A Season of Potential

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“Mary, did you know/ That your baby boy will give sight to a blind man?/ Did you know/ That your baby boy will calm a storm with His hand?/ Did you know/ That your baby boy has walked where angels trod?/ And when you kiss your little boy/ You’ve kissed the face of God…” –Mark Lowry

I love the Christmas season.  Advent does not even seem long enough to prepare for Christmas.  A mere four weeks simply does not give enough time to be ready for the holiday.  I have always loved Christmas, as far back as I can remember.  I’m sure that the showering of gifts didn’t hurt my childhood love of the holiday, but there is so much more to it than that. 

I love the preparation for Christmas.  As I think about my family’s traditions, so much comes to mind that I will have to save that for another night.  So full of nostalgia and comfort, our rituals are as much a part of the holiday as the date itself.  I love the closeness of people, the openness and generosity, that surrounds the holiday.  I love the food, the celebration and joy that surrounds the day.  And I especially love Christmas carols.

Working retail has almost broken me of my love for Christmas music.  For a holiday that is deeply religious in its origin, there are few songs that are strictly secular.  Those few are the ones that repeat all day long in the store.  They are jolly and festive, but rarely as moving as those that at least mention, if not celebrate, the origin of the holiday. 

Today, for the first time this season, I heard part of Mary Did You Know? on the radio.  This song, first introduced to me in Catholic elementary school, has always moved me.  The lyrics are beautiful and the song is almost haunting in its questioning.  Did she know that the baby she carried would be who He was?  I have studied the Gospels in detail and I know the stories of the Nativity relatively well.  Biblically, the angel came to her and another visited Joseph.  Sure, they got the jist of what was to come, of how much this child would change their lives.  So little scripture is devoted to them and the start of their family, that it’s easy to over-simplify the gravity of their situation.  I wonder how much they really understood. 

This song hits so deeply at the personal side of the story.  I think this is probably why I find it so moving.  My dad has told me that as a parent it is a completely different experience to listen to the lyrics.  Did that girl have any idea what she and her little boy were in for?  As she felt Him grow, as she gave birth, as she held and fed and bathed Him, did she have any idea?  Could she have foreseen the crucifixion when she washed His scraped knees?  Did she really understand the incarnation of God in her baby?  Can anyone wrap their mind around that in a finite way?  Or was she just a new mother, glad that the child was alive and had ten fingers and toes?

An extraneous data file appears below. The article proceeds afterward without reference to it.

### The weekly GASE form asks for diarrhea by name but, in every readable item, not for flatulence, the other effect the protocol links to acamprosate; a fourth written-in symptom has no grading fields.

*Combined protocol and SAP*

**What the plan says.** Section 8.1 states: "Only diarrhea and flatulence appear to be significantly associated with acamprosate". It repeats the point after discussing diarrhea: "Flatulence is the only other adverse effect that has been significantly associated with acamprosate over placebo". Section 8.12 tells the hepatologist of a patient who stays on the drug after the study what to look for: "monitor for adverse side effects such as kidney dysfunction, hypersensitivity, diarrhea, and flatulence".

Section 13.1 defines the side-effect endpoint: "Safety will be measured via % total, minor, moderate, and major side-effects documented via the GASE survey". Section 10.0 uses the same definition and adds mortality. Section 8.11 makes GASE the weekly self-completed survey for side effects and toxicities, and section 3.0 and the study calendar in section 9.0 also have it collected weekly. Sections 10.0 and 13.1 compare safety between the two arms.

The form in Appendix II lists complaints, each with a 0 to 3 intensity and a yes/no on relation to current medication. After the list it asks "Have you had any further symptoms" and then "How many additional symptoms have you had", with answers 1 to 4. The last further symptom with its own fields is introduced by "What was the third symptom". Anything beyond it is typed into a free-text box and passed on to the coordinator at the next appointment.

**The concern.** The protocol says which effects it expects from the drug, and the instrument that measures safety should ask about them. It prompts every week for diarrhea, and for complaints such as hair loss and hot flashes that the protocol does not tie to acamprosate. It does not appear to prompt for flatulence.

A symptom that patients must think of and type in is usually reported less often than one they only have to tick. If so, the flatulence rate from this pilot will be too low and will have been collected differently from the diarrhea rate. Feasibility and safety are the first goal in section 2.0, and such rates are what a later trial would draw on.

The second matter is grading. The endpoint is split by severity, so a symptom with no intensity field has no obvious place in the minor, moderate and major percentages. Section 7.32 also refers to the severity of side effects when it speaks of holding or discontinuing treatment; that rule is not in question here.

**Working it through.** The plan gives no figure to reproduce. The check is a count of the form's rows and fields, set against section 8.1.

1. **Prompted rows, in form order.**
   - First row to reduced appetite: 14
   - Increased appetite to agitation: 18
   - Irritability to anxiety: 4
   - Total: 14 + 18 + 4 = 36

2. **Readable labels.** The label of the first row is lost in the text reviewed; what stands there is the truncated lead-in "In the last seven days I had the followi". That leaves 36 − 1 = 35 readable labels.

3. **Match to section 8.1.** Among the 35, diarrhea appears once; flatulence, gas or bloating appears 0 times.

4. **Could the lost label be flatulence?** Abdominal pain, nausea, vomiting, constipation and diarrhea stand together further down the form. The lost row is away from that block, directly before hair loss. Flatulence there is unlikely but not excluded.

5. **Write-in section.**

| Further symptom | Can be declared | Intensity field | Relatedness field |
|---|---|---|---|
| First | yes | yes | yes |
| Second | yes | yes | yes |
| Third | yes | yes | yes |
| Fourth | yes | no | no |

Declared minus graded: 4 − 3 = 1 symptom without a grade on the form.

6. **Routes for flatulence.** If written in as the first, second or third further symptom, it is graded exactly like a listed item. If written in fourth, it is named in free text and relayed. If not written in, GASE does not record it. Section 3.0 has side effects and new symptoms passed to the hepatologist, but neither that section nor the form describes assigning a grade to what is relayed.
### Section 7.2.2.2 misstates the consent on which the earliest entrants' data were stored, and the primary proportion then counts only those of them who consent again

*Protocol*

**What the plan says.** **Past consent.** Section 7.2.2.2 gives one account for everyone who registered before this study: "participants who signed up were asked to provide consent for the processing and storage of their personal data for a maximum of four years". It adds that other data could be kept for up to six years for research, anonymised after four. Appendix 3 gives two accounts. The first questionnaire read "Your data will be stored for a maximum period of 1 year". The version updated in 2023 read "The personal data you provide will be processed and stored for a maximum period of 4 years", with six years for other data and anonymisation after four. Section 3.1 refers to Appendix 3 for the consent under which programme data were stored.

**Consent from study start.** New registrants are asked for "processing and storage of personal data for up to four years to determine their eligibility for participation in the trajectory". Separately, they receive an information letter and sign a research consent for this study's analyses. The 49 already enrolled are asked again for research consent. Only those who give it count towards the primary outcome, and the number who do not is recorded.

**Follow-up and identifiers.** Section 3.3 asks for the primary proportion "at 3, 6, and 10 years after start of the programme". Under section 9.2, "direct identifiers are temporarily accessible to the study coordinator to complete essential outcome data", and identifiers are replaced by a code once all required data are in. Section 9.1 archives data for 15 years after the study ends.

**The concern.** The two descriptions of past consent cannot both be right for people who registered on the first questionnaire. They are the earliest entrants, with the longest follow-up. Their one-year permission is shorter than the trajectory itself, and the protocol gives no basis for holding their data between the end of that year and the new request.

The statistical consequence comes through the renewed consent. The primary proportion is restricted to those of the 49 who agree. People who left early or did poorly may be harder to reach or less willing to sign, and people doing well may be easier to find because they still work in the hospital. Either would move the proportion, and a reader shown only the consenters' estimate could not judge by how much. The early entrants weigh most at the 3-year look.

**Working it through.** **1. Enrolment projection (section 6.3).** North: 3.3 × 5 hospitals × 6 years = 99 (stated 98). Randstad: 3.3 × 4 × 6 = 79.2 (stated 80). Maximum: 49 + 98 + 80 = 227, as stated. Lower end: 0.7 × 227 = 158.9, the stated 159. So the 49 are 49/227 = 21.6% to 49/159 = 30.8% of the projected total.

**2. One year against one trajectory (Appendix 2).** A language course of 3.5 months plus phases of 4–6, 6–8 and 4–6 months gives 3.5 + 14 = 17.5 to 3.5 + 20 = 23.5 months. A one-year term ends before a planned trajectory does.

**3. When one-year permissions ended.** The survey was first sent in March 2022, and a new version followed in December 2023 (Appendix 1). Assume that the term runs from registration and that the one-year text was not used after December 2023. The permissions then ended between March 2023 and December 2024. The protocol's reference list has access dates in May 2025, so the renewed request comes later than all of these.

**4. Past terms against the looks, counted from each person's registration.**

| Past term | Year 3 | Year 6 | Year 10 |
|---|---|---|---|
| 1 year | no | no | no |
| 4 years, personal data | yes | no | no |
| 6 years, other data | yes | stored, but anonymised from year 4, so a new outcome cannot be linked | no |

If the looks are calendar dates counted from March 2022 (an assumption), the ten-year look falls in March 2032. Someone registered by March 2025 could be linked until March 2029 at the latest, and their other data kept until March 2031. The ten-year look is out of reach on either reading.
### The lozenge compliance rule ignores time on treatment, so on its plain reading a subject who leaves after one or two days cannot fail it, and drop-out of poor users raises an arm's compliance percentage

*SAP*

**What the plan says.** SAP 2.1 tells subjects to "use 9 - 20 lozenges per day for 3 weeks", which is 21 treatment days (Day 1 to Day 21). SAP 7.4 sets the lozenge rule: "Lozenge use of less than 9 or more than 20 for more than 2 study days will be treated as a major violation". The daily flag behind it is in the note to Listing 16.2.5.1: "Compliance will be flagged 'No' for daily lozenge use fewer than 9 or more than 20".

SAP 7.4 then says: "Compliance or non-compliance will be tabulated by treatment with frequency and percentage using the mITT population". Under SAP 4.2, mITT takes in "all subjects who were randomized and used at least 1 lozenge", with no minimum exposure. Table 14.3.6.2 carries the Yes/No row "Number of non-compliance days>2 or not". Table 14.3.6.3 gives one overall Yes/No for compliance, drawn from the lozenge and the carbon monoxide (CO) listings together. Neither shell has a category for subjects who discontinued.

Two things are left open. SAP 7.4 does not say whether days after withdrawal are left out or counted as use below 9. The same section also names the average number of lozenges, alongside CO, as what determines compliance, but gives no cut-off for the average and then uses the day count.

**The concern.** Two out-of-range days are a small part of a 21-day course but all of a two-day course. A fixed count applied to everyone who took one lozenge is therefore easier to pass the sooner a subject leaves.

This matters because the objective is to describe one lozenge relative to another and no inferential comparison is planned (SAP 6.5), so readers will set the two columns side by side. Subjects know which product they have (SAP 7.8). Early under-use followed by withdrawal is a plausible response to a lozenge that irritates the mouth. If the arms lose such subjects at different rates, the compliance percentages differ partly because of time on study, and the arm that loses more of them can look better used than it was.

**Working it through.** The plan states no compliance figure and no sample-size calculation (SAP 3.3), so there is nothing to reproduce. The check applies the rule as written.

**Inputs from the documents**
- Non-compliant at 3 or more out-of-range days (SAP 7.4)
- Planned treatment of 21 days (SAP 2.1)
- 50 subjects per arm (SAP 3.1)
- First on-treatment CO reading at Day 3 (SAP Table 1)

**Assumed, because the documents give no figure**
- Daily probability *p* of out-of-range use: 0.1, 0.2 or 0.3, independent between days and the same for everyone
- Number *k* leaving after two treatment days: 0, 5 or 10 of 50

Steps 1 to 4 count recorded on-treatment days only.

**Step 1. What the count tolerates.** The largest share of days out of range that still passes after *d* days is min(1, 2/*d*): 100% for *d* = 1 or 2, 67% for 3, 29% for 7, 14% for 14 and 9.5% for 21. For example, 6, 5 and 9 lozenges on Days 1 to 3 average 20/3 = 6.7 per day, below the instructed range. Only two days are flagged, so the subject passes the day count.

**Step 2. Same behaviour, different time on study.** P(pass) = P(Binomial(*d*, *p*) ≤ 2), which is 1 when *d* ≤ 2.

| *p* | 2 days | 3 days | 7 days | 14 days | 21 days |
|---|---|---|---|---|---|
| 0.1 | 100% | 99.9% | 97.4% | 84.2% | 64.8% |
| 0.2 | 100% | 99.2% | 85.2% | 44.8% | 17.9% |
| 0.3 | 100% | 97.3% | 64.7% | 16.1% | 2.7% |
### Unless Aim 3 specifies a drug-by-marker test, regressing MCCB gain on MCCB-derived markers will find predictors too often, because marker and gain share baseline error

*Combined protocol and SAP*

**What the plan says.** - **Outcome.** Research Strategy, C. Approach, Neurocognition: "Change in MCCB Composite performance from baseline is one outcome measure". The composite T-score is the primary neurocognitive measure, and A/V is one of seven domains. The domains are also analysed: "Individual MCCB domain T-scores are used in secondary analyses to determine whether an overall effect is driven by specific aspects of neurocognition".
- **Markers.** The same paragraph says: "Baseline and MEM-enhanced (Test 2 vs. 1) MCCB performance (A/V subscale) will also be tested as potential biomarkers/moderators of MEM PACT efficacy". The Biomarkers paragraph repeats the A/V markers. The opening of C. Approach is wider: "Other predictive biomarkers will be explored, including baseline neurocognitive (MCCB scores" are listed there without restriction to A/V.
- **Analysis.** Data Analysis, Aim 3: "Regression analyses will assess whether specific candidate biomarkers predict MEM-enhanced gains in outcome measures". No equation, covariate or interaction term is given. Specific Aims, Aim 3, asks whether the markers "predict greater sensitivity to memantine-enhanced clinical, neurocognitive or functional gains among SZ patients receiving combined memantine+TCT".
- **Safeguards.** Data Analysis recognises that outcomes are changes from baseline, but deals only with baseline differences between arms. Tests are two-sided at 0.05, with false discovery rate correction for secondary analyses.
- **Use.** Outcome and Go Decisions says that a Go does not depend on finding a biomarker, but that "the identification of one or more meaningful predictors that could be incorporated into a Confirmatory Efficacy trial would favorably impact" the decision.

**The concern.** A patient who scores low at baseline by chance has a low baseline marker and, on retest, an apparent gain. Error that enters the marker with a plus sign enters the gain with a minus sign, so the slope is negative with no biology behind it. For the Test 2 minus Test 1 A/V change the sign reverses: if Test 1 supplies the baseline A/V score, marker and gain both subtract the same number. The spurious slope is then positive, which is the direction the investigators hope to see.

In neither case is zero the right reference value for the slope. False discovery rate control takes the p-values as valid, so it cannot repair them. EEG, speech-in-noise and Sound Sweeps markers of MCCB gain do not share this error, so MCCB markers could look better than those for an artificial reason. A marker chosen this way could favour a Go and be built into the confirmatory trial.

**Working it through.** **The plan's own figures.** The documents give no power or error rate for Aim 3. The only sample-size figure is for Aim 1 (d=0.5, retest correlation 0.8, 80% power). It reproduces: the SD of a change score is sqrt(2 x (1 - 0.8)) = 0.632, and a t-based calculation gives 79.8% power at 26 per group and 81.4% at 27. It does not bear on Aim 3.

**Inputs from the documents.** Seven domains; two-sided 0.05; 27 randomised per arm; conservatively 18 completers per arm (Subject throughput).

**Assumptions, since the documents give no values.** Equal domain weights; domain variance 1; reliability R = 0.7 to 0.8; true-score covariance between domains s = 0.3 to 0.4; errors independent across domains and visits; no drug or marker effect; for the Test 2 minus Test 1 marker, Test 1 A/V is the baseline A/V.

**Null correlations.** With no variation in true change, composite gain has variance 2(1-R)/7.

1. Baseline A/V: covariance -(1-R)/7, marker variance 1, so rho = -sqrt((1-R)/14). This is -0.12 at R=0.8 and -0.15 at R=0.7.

I spent Thanksgiving with my aunt and uncle and my two young cousins.  One of my cousins just turned five and the other one.  They are such tiny people, already forming personalities.  They have opinions and ideas and tell stories.  Despite these things, they are so unformed.  There is so much more about them that will develop and grow and define them.  It’s exciting to think that they are just starting to become actual people, to be more than cute little talking dolls.  I don’t see them as often as I would like, so when I do, they are so different!  They change and grow so quickly, and I’m excited to watch them grow up.  The older they get, the more excited I am to know them and witness their lives unfolding. 

I wonder if Mary and Joseph felt the same way.  Did they revere their son and see Him as God, or did they get excited when He started to become someone.  Did they know He was destined for things that the word “great” doesn’t even begin to describe, or was is just fun to hear Him tell stories and be excited over bugs and leaves and every little that caught His eye?  I know that Christianity, and particularly Catholicism, place Mary in high esteem and like to think of her as holy and special.  I do not think that she was unimportant or ordinary.  I do think she was human.  I think it makes the story so much better to think of her that way.  She was a young, first-time mother who knew her baby was different, knew that she was different, but couldn’t possibly know the big picture.  She was a mom.  It had to have been hard and tiring and exciting and scary and joyful and frustrating and everything in between.  It had to have been fun to watch His hesitant first steps and hear Him talk about His friends and watch Him be a big brother.  The biggest part of the miracle of Christmas, the part that is so important, was the humanity.  God became human.  It’s a much better story when His parents are too.

“If help and salvation are to come, they can only come from the children, for the children are the makers of men.”  –Maria Montessori

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